After Tim Clark’s birdie putt rolled into the par-3 15th hole, so did ESPN’s coverage of the golf’s world match play championship.
Clark, a South African native ranked 33rd in the world, knocked out Tiger Woods in the second round of the Accenture Match Play championship Thursday afternoon.
Although this tournament is one of few world championships played in the United States, ESPN failed to give it the justice it deserves, only mentioning it for a few moments in its 6 p.m. Sportscenter segment. Australian Geoff Ogilvy played seven rounds of nearly perfect golf, shooting 25-under par in 66 holes.
ESPN had commercials, Sportscenter segments, and experts featured on its channel leading up to this tournament for one reason: Tiger Woods’s return.
All week long, we heard about how incredible the recovery time was for Woods. After undergoing ACL surgery this summer, experts predicted he would make his 2009 appearance at April’s Masters. Instead, he announced he would play in this weekend’s tournament.
Although he looked impressive in his first-round victory over Brendan Jones, he did not follow that up the following day. On Thursday, his approach shots and putting was shoddy at times, marked by a tee shot that hit the cart path and skipped over a fence out of bounds.
It is unfortunate the media storm around Woods’ return only focused on him, because other great golfers shined in this WGC event.
Ogilvy now owns the highest winning percentage in the tournament’s history, eclipsing Woods with a 17-2 record. Always known as one of the most solid ball strikers on the tour, the Aussie displayed an incredible short game—he pitched in shots from off the green three times on the weekend. His flawless play now places him first on the FedEx Cup leaderboard.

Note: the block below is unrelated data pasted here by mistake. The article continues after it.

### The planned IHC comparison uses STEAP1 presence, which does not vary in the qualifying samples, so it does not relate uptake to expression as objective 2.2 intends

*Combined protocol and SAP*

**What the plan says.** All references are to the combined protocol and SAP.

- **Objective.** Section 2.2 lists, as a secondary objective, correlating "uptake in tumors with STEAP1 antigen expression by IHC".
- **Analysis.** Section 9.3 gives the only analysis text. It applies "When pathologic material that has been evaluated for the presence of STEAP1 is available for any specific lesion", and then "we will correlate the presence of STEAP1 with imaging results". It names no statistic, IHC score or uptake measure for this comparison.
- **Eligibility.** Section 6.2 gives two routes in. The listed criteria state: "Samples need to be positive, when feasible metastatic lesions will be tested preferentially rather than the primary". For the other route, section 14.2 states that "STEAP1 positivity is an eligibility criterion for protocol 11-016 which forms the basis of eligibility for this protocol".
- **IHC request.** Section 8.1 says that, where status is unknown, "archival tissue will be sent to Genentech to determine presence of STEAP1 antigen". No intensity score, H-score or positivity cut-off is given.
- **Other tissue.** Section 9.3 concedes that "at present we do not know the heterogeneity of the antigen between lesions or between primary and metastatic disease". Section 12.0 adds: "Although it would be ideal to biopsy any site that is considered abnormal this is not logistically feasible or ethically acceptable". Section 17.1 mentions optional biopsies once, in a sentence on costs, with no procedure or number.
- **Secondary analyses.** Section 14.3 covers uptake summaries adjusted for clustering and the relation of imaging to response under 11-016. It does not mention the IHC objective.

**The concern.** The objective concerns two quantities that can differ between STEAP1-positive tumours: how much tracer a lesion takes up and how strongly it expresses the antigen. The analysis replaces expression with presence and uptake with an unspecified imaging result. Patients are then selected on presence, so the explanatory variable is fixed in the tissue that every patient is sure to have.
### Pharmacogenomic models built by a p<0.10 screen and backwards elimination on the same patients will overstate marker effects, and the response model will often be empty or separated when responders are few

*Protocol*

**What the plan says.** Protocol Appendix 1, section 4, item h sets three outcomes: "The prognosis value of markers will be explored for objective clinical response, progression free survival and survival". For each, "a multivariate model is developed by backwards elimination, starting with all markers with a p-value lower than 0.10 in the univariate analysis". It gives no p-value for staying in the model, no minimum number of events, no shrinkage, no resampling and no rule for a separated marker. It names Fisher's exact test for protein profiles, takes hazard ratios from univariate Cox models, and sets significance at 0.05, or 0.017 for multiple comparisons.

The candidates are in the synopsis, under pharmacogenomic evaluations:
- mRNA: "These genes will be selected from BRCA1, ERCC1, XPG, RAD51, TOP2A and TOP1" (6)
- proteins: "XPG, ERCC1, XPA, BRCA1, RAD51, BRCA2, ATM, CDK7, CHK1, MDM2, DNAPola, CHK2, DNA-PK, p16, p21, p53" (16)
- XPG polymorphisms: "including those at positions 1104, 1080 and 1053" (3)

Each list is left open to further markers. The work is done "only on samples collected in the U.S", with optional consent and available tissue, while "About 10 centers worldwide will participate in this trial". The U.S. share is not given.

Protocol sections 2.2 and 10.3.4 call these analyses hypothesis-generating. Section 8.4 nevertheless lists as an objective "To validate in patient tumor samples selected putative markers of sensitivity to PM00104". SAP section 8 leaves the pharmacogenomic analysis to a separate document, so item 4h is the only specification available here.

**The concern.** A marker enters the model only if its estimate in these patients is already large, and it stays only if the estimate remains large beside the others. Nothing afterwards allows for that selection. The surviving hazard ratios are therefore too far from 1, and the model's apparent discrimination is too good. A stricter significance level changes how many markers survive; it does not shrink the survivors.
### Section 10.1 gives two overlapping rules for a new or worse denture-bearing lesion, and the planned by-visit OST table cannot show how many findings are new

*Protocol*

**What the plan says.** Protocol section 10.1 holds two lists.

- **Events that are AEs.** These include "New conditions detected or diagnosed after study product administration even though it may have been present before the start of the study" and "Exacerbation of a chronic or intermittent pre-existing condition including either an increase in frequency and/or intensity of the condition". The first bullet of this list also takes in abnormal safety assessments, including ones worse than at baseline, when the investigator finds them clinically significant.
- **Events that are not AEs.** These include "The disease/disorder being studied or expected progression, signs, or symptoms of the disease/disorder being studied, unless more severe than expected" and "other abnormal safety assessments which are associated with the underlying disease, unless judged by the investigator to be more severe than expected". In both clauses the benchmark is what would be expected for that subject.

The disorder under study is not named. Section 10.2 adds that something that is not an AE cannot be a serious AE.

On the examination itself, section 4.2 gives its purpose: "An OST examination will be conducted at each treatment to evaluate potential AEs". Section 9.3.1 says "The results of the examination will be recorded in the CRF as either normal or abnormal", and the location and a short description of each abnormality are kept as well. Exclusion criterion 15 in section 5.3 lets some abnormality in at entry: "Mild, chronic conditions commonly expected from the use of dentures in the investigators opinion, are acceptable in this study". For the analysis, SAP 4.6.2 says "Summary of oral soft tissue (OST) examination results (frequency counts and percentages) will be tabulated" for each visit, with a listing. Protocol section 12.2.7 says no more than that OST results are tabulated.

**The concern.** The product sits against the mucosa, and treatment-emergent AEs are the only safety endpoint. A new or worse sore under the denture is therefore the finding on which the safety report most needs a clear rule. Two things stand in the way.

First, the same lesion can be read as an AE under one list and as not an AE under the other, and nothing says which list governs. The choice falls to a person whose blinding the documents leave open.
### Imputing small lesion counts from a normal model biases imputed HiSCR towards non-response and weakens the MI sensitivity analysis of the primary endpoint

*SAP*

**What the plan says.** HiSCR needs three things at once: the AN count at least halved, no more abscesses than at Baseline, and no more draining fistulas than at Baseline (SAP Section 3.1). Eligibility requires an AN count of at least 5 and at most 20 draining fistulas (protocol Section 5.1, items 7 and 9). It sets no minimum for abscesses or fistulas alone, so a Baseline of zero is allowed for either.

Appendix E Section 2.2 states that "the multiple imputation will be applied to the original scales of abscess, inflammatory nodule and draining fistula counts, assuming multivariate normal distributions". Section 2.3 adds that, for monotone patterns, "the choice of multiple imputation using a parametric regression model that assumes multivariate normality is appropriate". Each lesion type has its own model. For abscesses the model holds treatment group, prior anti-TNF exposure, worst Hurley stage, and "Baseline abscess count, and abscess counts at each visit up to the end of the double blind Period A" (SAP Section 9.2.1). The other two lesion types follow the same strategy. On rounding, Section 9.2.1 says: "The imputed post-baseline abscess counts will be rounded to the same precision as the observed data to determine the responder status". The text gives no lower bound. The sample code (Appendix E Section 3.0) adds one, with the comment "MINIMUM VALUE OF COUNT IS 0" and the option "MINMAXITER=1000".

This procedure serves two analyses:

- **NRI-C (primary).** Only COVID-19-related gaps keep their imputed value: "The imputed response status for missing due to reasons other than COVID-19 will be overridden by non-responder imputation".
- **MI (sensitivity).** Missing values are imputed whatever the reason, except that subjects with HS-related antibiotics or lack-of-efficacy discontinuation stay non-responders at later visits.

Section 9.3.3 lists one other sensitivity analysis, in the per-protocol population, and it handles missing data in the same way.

Rory McIlroy, a short 19-year-old with long, curly hair from Northern Ireland was equally impressive this weekend. Even though he was playing in his first tournament in the United States, the teenager showed no signs of nerves, as he made it to the quarterfinals of the tournament, only to lose to Ogilvy.
Commentators on The Golf Channel compared him to Tiger Woods, even saying that his game may be more advanced than Woods’s was at this age.
It’s too bad that ESPN could not show the world one of the sports’ rising stars. Swing after swing, McIlroy placed the ball on the fairway with remarkable consistency. Unfortunately, ESPN wasn’t equally consistent covering this championship.
Despite conceding his match because of a wrist injury, Luke Donald made his presence known this weekend. Donald defeated last year’s FedEx Cup champion Vijay Singh, runner-up at the U.S. Open, Ben Curtis, and brought veteran Ernie Els to the last hole. In five starts this season, Donald has placed in the top 25 in all of them, including three top 10 finishes.
The audience for these type of golfers are potentially watching Sportscenter, except they aren’t fed Tiger only footage on a daily basis. Of course, Woods is one of the most popular professional athletes in the world, the best golfer of our generation, and one of the best golfers of all-time. He deserves to be covered extensively.
However, when he is out of a tournament, and still dominates the headlines of a world championship, this is foolish. Instead of focusing fully on Woods, give people the headlines about up-and-coming golfers.
It doesn’t take a lot of work, because the stories are out there—these amazing golfers are making them happen.
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